“For heaven’s sake, don’t adopt policies that you’re not going to implement,” she said. “Make sure you know who should do what and that they’re doing it.” So concludes a February 5, 2012 piece written by Mark Schoeff, Jr. in InvestmentNews titled “SEC targets compliance.” The quote is attributed to Rosalind Tyson, director of the SEC’s Los Angeles office.
Ms. Tyson also suggests that firms’ core business activities should be the basis for the compliance programs they design and implement. The same holds true for insurance compliance departments.
As a qualified independent assessor under IMSA, part of what we did was to look at exactly these issues at life insurance companies. Since the demise of IMSA, there isn’t a formal process for life insurers to evaluate these issues independent of a market conduct exam. Based on what we are seeing, some of the processes and procedures that were put into place as a result of IMSA assessments are at risk for triggering the concern raised by Ms. Tyson in the context of broker/dealers.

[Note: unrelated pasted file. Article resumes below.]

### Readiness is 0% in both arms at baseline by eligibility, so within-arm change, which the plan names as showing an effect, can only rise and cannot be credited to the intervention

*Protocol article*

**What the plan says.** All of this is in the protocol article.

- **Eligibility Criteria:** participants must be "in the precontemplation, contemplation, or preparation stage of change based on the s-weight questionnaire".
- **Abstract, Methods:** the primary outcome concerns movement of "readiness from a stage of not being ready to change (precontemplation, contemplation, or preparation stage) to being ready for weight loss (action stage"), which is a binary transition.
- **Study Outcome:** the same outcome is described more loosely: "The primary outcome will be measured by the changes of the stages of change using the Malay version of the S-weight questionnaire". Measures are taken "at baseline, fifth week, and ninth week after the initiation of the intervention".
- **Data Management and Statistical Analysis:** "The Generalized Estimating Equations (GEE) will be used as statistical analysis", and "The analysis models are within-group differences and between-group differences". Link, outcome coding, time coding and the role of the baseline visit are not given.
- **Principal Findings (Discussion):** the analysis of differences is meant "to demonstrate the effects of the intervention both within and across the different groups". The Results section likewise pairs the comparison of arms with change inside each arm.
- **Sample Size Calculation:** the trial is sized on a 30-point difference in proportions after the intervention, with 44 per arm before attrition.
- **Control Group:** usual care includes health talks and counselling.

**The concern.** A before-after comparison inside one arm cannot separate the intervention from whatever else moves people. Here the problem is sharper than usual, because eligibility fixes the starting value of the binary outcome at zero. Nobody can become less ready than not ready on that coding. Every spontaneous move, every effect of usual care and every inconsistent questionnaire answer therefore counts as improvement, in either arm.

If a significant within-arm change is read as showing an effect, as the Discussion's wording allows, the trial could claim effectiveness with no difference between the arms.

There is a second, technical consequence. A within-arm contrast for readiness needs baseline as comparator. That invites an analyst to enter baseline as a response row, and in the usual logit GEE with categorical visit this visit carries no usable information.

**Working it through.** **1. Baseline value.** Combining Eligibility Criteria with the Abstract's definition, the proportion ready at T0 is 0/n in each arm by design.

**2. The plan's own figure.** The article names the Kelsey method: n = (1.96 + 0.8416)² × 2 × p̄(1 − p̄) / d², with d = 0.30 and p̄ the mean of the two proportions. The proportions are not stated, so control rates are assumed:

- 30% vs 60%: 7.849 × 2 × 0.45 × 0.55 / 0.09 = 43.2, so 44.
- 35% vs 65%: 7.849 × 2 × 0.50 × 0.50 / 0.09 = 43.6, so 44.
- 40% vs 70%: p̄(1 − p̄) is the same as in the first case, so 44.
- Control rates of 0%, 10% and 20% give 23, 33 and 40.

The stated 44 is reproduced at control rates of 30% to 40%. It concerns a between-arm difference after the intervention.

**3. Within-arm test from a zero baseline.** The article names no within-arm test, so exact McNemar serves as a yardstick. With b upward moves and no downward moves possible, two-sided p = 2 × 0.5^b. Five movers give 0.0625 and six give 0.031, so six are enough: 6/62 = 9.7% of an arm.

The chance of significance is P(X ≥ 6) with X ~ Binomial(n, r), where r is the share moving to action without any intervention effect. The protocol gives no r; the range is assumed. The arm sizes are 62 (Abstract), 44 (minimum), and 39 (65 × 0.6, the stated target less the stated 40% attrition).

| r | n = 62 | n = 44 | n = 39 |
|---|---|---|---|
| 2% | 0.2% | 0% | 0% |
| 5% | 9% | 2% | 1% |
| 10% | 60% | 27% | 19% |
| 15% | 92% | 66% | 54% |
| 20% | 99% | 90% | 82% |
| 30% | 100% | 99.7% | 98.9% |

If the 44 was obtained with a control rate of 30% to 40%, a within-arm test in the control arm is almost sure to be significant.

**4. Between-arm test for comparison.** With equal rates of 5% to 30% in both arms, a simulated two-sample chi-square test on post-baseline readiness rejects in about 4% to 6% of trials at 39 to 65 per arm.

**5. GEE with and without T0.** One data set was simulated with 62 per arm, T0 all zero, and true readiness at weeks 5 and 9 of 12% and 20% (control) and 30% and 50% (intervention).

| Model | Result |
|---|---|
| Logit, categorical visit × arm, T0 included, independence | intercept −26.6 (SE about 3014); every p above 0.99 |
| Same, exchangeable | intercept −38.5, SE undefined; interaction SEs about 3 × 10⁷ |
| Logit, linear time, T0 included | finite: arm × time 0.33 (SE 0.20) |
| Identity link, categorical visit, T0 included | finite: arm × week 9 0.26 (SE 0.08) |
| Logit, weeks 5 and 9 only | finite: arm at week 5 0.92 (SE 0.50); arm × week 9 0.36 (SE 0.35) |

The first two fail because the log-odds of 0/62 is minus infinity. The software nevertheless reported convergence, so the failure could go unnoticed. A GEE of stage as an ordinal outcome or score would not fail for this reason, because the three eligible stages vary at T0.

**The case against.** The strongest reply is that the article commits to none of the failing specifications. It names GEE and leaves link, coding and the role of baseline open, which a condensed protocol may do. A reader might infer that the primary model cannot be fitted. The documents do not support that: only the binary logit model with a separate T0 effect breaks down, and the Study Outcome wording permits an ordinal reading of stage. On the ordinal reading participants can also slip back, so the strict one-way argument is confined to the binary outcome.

As we get further and further away from those assessments, who is monitoring what happens to those processes and procedures as there is evolution of the business and changes to the practices? Many of the IMSA assessments pre-date the recession and many companies have cut significant numbers of jobs since then. Do the policies and procedures that are on the books and assigned to specific positions still work with the remaining jobs at these companies. We often find they do not.
The companies we work with have a clear commitment to compliance. However, time can be the enemy of a compliance office. With time comes change, while we also have less and less time these days to do those things that need to be done. As we all try to keep up with fewer and fewer resources, making sure that policies and procedures reflect the current structure and core business activities of our companies can get put off and put off under the increasing demands.
InvestmentNews put out the warning to firms that the SEC is targeting compliance and I think the same can be said of Insurance Departments for insurers and producers. Compliance is not glamorous, but ignore it at your peril.